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HISTORY

Caldwell Parish is rich in history, and Louisiana culture.

From the locks and dam in Columbia to the beautiful rolling hills and agricultural fields, Caldwell Parish is truly a gem on the Ouachita!

Originally a part of Catahoula and Ouachita parishes, Caldwell Parish was established within its present boundaries on March 6, 1838, with earlier settlements recorded to have been made soon after the Louisiana Purchase in 1803. Columbia, the parish seat, was founded in 1827, at a natural crossing on the Ouachita River.

 

The Ouachita divides the parish into delta farmland and wetlands on the east, and piney woods hill country on the west. In the 1800s, Columbia became a steamboat town for the transport of timber staves and cotton. Forestry and agriculture are still the prominent industries in the parish.

 

Having a very diverse geographical and plant environment, Caldwell Parish is home to the nearly one-thousand acre Copenhagen Hills Preserve, located southeast of Copenhagen. Run by the Nature Conservancy, it attracts botanical and archeological enthusiasts from a wide area. The University of Louisiana at Monroe owns an eighty acre outdoor classroom, the Dr. Charles Allen Nature Preserve, located near Hough Bend, that is used primarily for tree identification. The U.S. Army Corps of Engineers owns an outdoor preserve located on Lock and Dam Road. Together with its rivers, lakes and bayous, and the 51,000-acre Boeuf Wildlife Management Area, Caldwell is a huge attraction for hunters and anglers.

 

Caldwell Parish has been home to The Louisiana Art and Folk Festival since 1956. Held during the second weekend of October on Main Street in Columbia, this festival celebrates the history and culture of Caldwell Parish, with hundreds of pieces of arts and craft, entertainment, and good food. The Louisiana Artists Museum, also on Main Street in the historic Schepis Building, features rotating exhibits and is listed in the National Register of Historic Places. The Martin Homeplace Museum showcases artifacts and memorabilia from Caldwell Parish's rich cultural history in a farmhouse built in 1878 on an 1816 Spanish land grant. It too is on the National Register of Historic Places. The annual Lions Club Championship Rodeo is a three-day event every June, recognized as the longest continuous running rodeo in the state, where more than 15,000 hot dogs are consumed each year.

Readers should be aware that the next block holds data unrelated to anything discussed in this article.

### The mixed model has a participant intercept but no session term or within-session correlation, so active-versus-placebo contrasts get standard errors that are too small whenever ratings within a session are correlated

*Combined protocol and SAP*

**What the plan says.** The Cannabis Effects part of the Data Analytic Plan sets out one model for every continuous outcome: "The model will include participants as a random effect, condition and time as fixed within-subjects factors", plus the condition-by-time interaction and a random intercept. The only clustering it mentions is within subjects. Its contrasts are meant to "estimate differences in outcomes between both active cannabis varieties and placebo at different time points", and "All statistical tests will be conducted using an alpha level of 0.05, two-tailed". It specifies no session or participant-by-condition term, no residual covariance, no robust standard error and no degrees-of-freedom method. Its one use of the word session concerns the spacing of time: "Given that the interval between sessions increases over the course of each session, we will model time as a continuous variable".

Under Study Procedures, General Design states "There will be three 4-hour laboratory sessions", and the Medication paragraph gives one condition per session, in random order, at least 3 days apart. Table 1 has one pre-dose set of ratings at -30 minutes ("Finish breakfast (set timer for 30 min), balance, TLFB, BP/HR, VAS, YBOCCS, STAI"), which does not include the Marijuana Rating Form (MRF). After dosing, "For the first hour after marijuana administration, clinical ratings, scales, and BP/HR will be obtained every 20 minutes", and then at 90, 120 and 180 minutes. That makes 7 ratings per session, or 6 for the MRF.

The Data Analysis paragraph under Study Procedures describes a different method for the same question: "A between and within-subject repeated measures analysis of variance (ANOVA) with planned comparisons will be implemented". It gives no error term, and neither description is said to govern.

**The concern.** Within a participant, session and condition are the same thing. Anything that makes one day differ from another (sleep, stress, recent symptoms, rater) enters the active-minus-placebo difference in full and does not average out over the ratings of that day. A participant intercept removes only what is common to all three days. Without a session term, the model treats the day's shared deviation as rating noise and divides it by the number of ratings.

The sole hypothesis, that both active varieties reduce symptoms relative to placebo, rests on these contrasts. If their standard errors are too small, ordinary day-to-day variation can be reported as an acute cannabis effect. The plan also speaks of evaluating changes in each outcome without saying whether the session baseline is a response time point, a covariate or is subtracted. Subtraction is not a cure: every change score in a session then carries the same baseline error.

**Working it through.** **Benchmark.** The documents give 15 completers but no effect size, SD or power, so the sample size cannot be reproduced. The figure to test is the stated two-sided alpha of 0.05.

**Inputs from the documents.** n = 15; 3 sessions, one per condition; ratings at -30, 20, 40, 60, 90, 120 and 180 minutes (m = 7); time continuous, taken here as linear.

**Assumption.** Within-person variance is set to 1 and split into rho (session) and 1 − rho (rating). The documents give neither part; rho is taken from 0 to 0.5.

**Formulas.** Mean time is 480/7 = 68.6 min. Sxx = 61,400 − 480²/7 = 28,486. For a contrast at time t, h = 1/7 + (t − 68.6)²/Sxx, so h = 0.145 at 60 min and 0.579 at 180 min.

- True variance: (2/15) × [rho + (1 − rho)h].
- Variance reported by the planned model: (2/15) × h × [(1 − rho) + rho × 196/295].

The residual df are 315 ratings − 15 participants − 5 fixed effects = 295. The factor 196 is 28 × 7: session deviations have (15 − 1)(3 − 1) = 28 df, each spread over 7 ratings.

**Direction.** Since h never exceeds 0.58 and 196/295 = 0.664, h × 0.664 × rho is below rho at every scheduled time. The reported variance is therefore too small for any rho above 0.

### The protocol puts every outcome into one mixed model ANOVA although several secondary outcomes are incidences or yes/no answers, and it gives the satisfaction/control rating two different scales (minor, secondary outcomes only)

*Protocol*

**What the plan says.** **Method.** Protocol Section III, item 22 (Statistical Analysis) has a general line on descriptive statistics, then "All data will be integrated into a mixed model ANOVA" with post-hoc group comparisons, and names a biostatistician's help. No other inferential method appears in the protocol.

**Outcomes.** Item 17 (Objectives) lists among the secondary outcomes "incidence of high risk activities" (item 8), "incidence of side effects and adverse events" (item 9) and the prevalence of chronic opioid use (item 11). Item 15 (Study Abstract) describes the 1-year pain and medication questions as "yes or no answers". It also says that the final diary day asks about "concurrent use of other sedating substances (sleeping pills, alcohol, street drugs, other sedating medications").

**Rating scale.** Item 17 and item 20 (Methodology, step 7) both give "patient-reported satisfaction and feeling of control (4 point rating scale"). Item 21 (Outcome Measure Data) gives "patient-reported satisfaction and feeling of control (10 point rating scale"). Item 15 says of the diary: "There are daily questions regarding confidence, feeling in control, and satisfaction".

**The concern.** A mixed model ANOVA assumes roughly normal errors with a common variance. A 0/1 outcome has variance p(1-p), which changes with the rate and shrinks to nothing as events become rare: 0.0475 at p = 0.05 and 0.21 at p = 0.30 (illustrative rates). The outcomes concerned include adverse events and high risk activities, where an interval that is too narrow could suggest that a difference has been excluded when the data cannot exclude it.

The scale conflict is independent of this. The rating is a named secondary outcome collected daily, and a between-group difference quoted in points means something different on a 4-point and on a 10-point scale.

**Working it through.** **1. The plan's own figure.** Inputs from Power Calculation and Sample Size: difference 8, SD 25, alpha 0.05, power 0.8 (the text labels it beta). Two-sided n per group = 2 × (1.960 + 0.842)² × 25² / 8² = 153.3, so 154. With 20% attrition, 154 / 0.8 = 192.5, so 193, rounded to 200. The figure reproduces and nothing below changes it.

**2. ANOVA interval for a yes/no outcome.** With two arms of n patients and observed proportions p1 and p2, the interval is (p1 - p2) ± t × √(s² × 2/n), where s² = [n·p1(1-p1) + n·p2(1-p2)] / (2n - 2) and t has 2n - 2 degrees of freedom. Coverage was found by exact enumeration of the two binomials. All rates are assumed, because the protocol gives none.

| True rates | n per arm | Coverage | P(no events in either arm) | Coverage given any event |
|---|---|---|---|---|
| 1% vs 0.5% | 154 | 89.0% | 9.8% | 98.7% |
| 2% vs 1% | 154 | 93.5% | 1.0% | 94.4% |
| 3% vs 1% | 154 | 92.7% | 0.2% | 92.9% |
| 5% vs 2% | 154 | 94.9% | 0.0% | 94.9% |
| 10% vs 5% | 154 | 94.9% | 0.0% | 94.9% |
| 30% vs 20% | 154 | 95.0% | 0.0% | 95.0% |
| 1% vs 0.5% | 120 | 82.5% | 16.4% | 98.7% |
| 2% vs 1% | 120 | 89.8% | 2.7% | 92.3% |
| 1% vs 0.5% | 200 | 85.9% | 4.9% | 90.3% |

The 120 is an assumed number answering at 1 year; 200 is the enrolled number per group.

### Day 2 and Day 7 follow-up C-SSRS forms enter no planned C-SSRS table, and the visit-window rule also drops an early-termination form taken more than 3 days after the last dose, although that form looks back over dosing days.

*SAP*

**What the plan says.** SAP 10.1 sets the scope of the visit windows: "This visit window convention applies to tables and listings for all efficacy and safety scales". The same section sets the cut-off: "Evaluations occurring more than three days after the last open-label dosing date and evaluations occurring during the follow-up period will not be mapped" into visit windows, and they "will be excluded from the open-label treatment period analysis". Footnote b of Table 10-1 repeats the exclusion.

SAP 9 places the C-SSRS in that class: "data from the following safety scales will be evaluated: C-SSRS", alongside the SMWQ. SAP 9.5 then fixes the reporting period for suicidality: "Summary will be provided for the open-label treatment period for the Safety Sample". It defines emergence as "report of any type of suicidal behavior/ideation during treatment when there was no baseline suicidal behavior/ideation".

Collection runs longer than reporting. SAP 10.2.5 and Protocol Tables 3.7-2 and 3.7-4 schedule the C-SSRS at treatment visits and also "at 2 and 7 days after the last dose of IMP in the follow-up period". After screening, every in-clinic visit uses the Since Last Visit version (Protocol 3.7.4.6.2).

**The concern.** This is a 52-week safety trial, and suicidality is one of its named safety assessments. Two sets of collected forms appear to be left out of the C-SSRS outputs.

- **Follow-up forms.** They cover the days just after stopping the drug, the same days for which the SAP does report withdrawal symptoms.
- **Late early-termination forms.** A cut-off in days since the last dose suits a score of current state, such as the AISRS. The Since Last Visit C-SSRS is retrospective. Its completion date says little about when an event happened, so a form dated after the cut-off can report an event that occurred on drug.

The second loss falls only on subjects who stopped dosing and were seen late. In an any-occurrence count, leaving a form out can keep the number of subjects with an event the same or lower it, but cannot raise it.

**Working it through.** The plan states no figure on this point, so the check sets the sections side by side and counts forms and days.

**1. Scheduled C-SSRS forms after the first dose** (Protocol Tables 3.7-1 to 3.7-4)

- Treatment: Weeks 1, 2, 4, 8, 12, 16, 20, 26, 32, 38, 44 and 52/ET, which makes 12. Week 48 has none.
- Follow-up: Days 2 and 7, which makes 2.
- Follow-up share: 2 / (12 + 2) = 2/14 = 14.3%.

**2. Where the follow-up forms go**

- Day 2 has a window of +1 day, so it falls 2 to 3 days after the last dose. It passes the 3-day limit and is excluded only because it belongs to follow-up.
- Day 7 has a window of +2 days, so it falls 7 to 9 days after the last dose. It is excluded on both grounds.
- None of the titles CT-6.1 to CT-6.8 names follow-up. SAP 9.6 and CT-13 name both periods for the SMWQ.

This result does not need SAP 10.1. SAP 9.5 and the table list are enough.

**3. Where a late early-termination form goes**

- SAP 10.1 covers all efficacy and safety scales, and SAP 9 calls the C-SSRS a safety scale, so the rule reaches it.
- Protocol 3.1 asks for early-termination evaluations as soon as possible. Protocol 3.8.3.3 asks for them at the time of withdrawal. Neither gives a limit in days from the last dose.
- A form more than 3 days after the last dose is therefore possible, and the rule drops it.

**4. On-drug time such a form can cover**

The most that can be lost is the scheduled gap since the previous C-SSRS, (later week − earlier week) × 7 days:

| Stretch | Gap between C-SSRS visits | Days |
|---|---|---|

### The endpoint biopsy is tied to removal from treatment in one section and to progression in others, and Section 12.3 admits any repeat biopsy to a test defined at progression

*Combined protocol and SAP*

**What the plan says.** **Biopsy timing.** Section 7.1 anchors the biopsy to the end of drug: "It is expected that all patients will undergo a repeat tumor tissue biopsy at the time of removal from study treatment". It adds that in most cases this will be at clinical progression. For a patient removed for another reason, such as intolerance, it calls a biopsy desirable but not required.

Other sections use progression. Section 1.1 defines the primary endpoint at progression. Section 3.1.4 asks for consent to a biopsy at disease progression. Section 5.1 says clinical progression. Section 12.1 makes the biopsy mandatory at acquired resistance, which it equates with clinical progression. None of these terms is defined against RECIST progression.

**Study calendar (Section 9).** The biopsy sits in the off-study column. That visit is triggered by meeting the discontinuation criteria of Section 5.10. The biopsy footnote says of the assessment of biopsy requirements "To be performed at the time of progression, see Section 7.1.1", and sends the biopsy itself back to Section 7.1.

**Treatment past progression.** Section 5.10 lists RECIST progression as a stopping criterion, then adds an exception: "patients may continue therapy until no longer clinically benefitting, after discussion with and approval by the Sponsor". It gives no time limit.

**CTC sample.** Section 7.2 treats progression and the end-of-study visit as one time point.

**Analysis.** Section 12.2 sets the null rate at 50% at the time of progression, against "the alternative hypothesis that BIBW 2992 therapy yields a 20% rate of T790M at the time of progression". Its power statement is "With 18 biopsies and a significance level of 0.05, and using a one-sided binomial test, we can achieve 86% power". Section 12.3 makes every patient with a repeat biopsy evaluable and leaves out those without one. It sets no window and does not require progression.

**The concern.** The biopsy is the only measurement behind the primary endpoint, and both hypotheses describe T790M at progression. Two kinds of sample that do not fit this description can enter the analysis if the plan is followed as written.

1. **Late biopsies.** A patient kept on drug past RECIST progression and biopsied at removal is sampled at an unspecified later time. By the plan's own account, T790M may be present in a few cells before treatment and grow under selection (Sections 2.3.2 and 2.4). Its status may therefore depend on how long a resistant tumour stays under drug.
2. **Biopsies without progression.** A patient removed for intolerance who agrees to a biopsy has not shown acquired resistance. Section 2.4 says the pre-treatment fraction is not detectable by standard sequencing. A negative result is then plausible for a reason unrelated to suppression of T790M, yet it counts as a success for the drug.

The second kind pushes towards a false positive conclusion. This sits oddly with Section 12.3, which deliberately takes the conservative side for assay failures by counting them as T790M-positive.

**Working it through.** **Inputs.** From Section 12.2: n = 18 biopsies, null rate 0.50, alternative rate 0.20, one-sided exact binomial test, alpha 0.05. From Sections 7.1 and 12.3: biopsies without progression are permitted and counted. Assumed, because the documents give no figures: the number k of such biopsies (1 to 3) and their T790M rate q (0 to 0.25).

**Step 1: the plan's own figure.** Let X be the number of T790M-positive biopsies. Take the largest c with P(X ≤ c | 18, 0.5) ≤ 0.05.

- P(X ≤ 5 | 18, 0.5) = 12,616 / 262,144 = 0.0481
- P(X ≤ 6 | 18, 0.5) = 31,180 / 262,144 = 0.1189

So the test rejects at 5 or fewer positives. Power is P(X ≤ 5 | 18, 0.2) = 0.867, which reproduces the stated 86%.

The Morengo Swamp Mudride, the world's largest four-wheeler mud ride in the world, is held the first weekend in June. Thousands of riders from across the nation converge on Hebert in the northeast part of the parish for this event. Proceeds from the ride go to the "Wish I Could" Foundation.

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Communities

Caldwell Parish comprises the Town of Columbia, Villages of Clarks and Grayson  and the unincorporated communities of Copenhagen, Corey, Hebert, Kelly and Ward 5.

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Caldwell Parish is filled with attractions and activities that can keep you and your family entertained. There's plenty for everyone to enjoy!

 

 We've put together some helpful link for planning your visit.

 

Online Driving Tour of Columbia

 

Boeuf Wildlife Management Area

 

Caldwell Parish Tourism Commission

 

Columbia Hill Cemetery

 

Copenhagen Hills Preserve

 

Dr. Charles Allen Nature Preserve

 

Martin Home Place Museum

 

National Register of Historic Places

 

Our Lady of Peace Meditation Chapel

 

Things to See & Do Louisiana Travel

 

The Schepis Museum

 

Special Events:

 

Mardi Gras on Main -

   Fat Tuesday

 

Lions’ Club Rodeo -

   2nd week in June (318)649-2245

 

Riverboat Festival -

   Last Sat in June

 

Louisiana Art & Folk Festival - 2nd Sat in October (318)649-2138

 

Witch Way to Main Street- Monday before Halloween, Main Street Columbia (318)649-2138

 

Caldwell Country Christmas Parade and Fireworks - 1st Saturday in December (318)649-2138

 

 

 

 

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